Recently, with all the scandals around Facebook’s huge data leaks, companies that gather a lot of data from their users have been under intense scrutiny.
One of these companies is Google, which, according to this graph by Statista, has over 80% search marketshare in the US:
That’s not Google’s only strength though. It also has large market shares in media content with YouTube, smartphone usage with Android, email communication with Gmail and mapping with Maps.
These last few years, I’ve used all of these products. I think I may actually have used Google a bit too much. Google knew a lot more about me than I would have wanted anyone else to know about me.
The problem was not about Google making top-notch products. The problem was that I used a lot of these products and that I trusted Google with a lot of my personal information.
So, recently, I’ve started to diversify my set of online tools and win back a bit of my online privacy. Let’s take a look at some of these tools.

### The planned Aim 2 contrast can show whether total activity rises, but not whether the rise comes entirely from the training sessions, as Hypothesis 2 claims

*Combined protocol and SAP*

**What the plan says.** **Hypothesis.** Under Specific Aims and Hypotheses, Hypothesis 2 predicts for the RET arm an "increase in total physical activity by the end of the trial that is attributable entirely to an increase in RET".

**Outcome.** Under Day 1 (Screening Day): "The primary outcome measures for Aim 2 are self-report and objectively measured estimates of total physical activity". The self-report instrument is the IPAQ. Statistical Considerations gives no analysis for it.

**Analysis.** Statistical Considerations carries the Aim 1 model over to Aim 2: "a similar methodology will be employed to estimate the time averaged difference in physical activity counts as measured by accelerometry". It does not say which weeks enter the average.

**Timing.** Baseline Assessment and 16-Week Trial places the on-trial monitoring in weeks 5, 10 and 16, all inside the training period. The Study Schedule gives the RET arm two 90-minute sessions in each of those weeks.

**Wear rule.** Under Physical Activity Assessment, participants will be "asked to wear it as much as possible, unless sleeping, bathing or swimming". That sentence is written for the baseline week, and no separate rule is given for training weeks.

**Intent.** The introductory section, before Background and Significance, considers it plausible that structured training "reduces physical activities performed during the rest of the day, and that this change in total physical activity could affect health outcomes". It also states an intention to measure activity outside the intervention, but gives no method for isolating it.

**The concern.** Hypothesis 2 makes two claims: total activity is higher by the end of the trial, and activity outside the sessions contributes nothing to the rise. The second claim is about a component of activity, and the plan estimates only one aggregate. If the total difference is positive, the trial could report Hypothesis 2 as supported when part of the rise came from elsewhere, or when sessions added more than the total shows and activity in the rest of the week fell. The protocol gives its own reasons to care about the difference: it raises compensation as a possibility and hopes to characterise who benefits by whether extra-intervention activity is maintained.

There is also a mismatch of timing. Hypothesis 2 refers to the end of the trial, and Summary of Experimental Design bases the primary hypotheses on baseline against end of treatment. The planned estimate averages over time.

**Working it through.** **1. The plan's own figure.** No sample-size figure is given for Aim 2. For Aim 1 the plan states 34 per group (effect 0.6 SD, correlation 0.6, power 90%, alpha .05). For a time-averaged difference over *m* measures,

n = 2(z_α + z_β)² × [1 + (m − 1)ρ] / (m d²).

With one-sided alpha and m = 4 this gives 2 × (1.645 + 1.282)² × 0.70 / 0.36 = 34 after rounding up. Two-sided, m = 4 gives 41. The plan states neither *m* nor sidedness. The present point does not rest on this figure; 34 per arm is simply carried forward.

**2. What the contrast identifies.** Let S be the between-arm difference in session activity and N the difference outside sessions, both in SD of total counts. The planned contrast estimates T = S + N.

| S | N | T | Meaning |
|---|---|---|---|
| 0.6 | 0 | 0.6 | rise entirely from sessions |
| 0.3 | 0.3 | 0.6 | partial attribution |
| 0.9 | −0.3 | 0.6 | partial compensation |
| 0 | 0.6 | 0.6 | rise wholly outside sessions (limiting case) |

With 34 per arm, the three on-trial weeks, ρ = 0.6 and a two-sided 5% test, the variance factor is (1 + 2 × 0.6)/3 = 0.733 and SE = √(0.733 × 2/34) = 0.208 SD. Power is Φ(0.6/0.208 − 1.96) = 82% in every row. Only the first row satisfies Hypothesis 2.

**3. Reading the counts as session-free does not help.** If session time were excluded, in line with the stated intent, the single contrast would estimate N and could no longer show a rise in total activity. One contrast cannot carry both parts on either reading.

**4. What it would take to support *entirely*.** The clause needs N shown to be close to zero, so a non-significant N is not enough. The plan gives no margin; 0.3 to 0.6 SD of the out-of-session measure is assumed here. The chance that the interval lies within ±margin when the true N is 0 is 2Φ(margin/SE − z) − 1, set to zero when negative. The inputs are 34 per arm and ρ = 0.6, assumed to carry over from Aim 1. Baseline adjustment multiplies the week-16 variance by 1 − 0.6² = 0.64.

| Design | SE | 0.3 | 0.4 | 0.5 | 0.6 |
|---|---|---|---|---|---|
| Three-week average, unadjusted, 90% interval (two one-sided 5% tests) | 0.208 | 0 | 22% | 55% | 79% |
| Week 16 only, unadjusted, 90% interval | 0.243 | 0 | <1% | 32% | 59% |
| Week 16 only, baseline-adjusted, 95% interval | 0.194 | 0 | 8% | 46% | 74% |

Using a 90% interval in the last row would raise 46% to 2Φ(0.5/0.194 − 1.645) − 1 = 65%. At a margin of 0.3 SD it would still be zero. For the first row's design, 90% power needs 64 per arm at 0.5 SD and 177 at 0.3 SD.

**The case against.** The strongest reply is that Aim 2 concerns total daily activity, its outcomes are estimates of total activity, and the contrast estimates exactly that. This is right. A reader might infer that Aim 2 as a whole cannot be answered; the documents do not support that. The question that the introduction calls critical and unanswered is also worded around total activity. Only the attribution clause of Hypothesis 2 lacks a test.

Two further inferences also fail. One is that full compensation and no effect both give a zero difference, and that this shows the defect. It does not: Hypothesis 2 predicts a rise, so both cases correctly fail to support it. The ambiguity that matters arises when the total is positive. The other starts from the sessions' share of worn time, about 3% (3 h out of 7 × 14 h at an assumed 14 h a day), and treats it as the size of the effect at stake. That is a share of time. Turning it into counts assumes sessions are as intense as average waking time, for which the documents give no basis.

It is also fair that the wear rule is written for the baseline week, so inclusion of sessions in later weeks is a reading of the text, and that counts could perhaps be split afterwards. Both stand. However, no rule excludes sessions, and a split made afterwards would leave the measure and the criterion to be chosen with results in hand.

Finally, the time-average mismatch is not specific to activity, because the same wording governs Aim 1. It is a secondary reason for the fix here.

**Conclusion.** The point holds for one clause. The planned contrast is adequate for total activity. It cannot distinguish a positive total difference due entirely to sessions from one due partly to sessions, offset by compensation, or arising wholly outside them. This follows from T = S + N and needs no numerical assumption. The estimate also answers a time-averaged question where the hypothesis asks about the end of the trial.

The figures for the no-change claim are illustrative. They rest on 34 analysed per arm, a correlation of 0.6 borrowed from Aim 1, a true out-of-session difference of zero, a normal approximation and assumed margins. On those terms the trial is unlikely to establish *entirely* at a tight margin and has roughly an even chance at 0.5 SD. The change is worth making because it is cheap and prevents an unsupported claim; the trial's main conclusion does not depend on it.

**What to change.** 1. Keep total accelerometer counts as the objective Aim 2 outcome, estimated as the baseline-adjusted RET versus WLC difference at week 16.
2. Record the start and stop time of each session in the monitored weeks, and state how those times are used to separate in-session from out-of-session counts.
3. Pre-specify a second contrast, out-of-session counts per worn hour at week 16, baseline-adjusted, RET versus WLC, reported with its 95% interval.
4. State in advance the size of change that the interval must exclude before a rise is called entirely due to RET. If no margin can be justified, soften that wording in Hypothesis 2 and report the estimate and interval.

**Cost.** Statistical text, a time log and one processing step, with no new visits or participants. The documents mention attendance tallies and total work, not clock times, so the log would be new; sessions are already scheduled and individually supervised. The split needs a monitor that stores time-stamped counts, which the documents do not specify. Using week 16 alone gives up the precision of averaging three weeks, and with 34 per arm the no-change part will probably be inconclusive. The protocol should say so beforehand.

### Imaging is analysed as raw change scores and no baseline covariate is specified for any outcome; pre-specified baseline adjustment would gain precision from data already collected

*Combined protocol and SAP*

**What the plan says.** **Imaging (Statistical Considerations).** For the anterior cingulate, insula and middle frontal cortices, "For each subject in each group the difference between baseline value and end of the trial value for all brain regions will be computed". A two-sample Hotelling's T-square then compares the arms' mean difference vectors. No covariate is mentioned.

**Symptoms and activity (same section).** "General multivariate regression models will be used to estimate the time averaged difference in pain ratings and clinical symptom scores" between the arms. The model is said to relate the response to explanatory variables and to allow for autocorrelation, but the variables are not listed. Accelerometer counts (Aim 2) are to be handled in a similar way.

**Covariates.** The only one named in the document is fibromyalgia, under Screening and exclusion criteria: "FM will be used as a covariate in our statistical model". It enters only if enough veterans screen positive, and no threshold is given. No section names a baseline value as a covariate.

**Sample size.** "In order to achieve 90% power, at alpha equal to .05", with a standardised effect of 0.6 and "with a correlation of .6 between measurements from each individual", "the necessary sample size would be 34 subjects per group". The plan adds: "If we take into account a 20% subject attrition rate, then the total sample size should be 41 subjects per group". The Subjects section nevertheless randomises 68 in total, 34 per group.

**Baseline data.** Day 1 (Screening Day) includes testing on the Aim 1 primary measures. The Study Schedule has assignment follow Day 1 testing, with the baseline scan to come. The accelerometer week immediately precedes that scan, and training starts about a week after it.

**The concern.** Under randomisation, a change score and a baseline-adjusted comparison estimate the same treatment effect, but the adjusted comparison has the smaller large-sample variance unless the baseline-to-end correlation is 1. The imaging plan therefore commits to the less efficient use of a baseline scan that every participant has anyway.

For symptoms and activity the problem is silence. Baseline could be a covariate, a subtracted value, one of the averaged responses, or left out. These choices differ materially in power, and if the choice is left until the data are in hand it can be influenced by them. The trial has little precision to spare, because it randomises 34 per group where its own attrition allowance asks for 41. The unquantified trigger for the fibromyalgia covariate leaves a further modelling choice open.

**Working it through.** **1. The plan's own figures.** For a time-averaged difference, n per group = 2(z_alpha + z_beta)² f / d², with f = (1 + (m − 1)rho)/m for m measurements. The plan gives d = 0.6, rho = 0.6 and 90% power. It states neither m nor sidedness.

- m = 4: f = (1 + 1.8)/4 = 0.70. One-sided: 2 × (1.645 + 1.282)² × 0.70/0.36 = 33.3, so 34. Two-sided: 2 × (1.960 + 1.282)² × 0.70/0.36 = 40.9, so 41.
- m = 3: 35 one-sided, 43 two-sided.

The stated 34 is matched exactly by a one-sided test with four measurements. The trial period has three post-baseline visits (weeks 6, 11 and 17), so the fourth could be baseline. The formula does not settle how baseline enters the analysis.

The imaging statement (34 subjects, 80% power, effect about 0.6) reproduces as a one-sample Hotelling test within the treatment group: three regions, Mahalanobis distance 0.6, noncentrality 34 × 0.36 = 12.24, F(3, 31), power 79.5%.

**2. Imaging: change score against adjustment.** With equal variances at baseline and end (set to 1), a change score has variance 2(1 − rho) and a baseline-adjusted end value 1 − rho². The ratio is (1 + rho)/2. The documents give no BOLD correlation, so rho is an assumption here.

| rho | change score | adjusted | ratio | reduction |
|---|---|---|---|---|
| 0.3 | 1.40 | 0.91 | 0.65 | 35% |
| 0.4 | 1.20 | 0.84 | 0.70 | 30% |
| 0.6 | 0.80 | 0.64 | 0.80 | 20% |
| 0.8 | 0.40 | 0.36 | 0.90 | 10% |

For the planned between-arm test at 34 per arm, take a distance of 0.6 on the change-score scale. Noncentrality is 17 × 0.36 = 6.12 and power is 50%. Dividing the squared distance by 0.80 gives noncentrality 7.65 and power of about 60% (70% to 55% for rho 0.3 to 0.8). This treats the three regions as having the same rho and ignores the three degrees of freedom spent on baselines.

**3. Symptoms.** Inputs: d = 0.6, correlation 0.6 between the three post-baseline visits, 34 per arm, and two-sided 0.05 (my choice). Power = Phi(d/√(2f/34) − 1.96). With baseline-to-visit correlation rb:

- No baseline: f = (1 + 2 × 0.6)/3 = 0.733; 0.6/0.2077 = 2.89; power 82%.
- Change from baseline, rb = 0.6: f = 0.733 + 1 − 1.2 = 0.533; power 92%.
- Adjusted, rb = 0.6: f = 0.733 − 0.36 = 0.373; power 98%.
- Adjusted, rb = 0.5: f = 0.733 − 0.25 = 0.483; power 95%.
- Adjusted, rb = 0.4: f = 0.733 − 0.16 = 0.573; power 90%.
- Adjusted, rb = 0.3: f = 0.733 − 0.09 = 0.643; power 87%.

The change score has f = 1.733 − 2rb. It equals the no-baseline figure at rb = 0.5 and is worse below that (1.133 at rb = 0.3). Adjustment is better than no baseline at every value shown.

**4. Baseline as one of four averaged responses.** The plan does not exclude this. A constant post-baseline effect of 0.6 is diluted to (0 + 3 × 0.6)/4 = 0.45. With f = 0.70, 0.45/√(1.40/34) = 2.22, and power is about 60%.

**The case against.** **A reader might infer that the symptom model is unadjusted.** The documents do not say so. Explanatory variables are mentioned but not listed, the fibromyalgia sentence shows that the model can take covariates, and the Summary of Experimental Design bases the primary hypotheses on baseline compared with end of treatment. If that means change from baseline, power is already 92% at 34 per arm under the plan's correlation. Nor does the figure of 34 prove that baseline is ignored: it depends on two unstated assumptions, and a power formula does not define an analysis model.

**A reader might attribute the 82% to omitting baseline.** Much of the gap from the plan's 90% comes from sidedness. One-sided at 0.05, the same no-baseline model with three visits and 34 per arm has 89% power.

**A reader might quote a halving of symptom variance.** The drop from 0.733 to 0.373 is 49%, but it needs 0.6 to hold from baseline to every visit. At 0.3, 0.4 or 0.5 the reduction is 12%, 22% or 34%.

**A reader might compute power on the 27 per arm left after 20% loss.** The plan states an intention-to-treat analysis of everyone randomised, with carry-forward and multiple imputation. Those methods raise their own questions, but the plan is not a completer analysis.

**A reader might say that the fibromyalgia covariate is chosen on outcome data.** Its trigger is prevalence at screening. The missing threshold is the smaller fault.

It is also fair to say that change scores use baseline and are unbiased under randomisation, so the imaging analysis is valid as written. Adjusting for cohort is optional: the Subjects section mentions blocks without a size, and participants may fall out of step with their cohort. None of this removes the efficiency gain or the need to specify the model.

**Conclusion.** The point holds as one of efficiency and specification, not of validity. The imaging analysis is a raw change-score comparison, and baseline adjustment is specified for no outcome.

Not only do they not track you, but they are actually really good at search. And when they aren’t, they allow you to easily search on Google by typing
!g your search instead of just
your search. So you get the best of both worlds.
And same as Google, Duck Duck Go strives to give you quick access to the information you’re looking for. For instance, if you type
weather in Paris, here’s what you’ll get:
I encourage you to add DuckDuckGo to your web browser for a week and see for yourself.
Address book, calendar and email
Over the last few years, and especially since the Snowden revelations, alternatives to Google Contacts and Gmail have become more popular.
I am a big advocator for Fastmail, which provides an online calendar, an address book and an email account. Here’s a glimpse at the Fastmail interface:
Some things I like about Fastmail are that it supports custom domain names, it sponsors open source work too, it plays nice with others by allowing you to import Google calendars and it caters to power users’ needs with keyboard shortcuts for common operations such as moving files to specific folders.
For a few weeks, I’ve been using Here maps. The user experience is solid and the mobile app has an offline mode, which I like, not only because it reduces tracking but because it works when my 4g connection doesn’t.
I’ve also asked Google not to record my location history. Google actually has taken the time to build the tools that make that easy, the Activity Controls:
YouTube, Android and other things
Maybe I’ll get to that at some point.
For now, having my searches, my address book and my communications in another basket is good enough.